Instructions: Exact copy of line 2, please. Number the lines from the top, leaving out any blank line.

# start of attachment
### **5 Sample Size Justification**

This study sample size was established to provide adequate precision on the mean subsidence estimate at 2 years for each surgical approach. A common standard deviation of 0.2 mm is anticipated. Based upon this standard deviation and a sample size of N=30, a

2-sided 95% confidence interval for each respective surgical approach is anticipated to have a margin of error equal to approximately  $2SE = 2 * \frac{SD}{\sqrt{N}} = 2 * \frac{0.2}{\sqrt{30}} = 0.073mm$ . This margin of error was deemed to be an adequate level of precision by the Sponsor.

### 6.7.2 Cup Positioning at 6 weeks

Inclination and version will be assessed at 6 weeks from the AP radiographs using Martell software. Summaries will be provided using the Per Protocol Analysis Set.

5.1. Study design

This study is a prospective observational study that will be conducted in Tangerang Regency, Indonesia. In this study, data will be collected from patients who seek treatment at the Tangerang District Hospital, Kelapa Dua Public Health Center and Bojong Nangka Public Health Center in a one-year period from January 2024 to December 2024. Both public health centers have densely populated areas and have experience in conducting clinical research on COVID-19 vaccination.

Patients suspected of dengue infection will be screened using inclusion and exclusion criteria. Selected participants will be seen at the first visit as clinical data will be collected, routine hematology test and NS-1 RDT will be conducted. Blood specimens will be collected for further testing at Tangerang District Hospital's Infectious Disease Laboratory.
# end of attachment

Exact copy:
This study sample size was established to provide adequate precision on the mean subsidence estimate at 2 years for each surgical approach. A common standard deviation of 0.2 mm is anticipated. Based upon this standard deviation and a sample size of N=30, a